He told MailOnline: ‘This boy is an example of an extremely rare type of genetic mosaic. In humans, different body parts sometimes turn out to be genetically different due to accidents in cell division early in embryonic development, or due to the fusion of two embryos in the womb. For example, some cells may have an extra chromosome.
“This boy is very unusual in that some of his cells have no paternal genes at all. This may have happened because the sperm entered the egg after the first cycles of cell division had already spontaneously occurred.
‘As a result, some of his cells only contain genes from his mother. Nevertheless, his body has some cells with both maternal and paternal genes, so he’s not a true example of a virgin birth.’
The British medical journal also recorded about 45 bizarre ‘virgin pregnancies’ in the US since the mid-1990s.
While the women did not directly claim to have experienced this, they reported characteristics that were synonymous.
This followed a survey asking about vaginal intercourse and sexual history.
‘We weren’t looking for virgin births at all’ Professor Amy Herring at the Gillings School of Global Public Health in North Carolina, said.
“While analyzing data for a separate project examining correlates of virginity in adulthood, we were surprised to find that some of these individuals who reported being virgins also reported pregnancies.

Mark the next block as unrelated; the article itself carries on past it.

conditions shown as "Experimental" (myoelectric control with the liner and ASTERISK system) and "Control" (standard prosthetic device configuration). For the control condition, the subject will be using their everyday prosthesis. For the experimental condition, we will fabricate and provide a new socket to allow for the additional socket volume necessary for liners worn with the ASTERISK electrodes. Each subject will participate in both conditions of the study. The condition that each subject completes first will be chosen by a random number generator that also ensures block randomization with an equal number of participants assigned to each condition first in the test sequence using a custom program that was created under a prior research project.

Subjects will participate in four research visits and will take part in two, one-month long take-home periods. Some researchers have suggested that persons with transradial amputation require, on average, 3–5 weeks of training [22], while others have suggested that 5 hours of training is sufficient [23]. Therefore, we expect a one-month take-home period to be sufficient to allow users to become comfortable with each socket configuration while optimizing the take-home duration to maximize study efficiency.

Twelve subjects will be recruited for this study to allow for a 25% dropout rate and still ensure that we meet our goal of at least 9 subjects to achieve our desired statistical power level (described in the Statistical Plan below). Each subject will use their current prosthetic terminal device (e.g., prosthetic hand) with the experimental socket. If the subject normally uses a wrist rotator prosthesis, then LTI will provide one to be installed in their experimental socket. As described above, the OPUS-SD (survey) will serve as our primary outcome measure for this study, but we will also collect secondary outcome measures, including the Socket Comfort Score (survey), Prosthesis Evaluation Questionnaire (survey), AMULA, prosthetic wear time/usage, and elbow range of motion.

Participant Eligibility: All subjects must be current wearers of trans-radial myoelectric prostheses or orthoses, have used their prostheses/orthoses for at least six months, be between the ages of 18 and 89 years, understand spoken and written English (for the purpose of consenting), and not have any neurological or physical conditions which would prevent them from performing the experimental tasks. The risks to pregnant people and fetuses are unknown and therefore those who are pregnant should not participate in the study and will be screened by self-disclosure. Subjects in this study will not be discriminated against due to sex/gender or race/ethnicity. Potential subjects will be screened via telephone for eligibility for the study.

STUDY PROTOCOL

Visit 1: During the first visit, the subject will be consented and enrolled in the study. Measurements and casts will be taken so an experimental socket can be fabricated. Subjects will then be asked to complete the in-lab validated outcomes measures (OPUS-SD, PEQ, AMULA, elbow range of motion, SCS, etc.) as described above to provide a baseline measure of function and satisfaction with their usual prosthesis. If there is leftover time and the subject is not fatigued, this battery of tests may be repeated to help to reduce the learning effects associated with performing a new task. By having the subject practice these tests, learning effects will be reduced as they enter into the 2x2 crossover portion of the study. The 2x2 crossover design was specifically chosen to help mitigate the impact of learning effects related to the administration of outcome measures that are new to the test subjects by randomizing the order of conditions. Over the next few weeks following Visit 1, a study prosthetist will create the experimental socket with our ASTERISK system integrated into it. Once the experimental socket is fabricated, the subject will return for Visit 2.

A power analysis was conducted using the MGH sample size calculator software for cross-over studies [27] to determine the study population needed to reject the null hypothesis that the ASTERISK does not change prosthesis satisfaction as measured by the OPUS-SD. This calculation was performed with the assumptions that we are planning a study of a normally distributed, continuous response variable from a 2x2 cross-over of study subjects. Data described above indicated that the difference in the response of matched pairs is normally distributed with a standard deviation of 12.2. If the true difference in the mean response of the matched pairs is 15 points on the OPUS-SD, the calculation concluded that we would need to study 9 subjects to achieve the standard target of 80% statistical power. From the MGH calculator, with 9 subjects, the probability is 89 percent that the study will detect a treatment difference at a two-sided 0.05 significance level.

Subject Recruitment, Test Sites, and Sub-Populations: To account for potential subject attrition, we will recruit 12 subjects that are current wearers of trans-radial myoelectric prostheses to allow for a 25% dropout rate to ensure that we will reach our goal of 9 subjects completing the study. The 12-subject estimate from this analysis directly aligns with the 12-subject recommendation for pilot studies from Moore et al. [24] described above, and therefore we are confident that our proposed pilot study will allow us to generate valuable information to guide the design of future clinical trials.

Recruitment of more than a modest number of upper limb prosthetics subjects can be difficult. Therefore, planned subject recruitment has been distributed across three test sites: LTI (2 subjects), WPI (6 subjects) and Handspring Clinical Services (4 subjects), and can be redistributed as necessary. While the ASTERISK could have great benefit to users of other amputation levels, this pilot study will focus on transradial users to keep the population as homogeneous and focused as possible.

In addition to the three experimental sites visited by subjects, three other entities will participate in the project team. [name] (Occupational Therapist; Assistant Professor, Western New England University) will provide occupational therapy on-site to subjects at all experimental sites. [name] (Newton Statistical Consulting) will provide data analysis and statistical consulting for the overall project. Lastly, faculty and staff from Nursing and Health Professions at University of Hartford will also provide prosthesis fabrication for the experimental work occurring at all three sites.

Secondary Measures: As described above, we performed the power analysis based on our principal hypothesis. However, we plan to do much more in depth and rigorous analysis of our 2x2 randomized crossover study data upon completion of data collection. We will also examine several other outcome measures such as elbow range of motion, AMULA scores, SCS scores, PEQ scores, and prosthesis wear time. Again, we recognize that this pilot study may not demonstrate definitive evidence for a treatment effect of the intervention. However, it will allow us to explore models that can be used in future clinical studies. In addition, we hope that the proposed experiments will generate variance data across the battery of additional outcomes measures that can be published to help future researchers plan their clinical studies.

“Once we confirmed that these were not programming errors, we became interested in understanding factors associated with this type of response pattern.”
Of the 7,870 women, 0.8 percent of those who got pregnant without sex said they hadn’t used birth technology to support their pregnancy.
But, more importantly, these results were not medically validated, which could indicate bias on the part of the respondents.
So what’s the biological point of sex if there’s an option to give birth alone?
Professor Jenny Graves of La Trobe University in Australia, said The conversation that parthenogenesis is actually worse in the long run because of disease risks.
She said: ‘The answer seems to be that while parthenogenesis works fine in the short term, it will always lose out in the long run, because recombining two genes per generation is a great way to mix up the combinations of proteins that pathogens see. to fetch.
‘A pathogen that can infect one individual can also infect others with the same genes, so it makes no sense to have many cloned copies. For example, the female-only Australian gecko is very susceptible to mite infestations.
“So the answer to the question of whether virgin birth is real is yes, unless you’re a mammal.”
HOW DO SPERM MOVE?
Sperm is vital in human reproduction and male cell motility is crucial.
To help the sperm move, they developed a “tail” called a flagellum.
The tails of sperm play a vital role in their ability to swim and consequently fertilize an egg.
Sperm is vital in human reproduction and male cell motility is crucial. The tails of sperm play a vital role in their ability to swim and consequently fertilize an egg
Sperm tails are made up of about 1,000 building blocks, including structures known as tubulins, which form long tubes.
Attached to these tubes are moving molecules called motor proteins.
These pull and bend sperm tails, allowing them to swim.
The movement of the tail is powered by a mitochondria, the powerhouse of a cell, which produces energy.